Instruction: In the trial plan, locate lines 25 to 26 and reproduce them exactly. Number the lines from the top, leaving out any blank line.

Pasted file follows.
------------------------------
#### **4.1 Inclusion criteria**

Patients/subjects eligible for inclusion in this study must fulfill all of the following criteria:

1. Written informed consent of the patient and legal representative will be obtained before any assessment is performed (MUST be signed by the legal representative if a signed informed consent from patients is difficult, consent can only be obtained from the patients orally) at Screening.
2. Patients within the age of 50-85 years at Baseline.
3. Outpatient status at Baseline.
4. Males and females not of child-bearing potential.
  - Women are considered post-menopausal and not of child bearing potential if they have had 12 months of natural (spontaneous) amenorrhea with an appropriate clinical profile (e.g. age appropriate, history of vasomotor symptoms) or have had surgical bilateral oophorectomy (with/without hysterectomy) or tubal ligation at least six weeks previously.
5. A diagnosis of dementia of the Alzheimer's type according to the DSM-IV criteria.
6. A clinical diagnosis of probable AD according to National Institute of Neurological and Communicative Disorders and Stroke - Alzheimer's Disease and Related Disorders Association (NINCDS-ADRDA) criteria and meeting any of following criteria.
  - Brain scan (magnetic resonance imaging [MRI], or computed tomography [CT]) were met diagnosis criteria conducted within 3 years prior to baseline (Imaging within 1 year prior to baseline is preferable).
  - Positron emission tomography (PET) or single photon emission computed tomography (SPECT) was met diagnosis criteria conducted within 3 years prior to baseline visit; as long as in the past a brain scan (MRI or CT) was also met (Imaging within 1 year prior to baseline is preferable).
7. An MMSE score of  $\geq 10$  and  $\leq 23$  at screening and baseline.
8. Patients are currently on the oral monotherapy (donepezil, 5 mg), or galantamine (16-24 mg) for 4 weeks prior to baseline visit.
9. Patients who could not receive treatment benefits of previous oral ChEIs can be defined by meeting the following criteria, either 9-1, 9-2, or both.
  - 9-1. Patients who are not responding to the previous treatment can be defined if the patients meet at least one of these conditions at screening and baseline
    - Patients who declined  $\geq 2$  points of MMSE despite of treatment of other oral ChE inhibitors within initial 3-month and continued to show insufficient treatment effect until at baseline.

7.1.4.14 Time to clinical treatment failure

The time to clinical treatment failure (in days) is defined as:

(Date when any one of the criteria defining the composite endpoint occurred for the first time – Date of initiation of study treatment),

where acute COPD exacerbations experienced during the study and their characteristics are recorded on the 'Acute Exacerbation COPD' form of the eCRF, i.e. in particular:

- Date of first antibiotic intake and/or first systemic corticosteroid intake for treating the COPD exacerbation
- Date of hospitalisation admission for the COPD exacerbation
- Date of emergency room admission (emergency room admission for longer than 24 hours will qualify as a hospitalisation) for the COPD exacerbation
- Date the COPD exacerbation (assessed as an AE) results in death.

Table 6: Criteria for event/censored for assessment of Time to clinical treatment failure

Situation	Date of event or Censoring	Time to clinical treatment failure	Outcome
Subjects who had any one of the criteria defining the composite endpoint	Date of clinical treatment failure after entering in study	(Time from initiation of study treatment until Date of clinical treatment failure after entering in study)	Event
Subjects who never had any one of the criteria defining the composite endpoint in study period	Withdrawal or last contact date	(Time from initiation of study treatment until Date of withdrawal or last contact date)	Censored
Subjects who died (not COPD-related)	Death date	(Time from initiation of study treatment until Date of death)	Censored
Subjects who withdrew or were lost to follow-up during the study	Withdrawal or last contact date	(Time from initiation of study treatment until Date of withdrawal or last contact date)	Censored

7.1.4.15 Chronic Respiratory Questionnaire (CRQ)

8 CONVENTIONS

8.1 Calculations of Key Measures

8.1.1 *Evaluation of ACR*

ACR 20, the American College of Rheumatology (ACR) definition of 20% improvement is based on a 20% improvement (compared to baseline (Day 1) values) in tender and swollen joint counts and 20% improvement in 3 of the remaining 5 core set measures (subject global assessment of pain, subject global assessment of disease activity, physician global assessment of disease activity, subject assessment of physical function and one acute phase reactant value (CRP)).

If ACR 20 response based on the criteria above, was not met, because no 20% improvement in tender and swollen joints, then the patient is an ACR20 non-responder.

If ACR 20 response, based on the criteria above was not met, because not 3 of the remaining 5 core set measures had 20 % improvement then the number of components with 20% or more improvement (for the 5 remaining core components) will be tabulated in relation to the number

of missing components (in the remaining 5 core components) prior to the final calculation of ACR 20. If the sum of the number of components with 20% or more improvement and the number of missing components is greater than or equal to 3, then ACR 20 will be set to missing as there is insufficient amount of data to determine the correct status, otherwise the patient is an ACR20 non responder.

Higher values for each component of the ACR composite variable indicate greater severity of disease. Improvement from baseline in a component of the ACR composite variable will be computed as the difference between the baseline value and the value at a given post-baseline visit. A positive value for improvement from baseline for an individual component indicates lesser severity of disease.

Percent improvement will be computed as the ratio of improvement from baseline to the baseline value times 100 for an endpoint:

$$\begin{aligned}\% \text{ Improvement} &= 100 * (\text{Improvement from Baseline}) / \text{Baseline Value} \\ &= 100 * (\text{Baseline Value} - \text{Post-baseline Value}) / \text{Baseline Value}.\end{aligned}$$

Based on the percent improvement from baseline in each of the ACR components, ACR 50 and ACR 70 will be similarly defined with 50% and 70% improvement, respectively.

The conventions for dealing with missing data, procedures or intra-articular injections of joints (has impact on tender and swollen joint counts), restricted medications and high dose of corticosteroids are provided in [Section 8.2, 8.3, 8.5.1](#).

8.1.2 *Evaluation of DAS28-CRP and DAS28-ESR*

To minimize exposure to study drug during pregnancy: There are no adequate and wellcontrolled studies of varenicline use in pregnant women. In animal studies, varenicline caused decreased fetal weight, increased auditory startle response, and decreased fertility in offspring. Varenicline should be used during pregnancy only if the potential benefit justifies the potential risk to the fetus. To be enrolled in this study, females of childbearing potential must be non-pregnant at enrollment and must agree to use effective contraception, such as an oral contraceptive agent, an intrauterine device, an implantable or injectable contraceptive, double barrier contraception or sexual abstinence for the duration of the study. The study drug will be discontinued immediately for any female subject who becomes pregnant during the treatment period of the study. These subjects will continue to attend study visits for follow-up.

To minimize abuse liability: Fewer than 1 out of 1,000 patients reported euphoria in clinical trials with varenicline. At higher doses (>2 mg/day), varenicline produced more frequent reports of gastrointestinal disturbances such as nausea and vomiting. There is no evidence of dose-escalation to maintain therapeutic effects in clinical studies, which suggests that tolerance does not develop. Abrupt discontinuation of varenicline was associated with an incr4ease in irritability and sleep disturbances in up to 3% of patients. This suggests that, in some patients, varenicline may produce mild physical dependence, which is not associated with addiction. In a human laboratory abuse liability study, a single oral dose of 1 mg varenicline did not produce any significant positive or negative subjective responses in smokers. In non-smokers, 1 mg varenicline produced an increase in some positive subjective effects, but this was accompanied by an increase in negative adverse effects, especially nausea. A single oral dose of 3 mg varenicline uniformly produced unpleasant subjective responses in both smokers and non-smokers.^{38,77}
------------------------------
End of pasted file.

Table 6: Criteria for event/censored for assessment of Time to clinical treatment failure

Situation	Date of event or Censoring	Time to clinical treatment failure	Outcome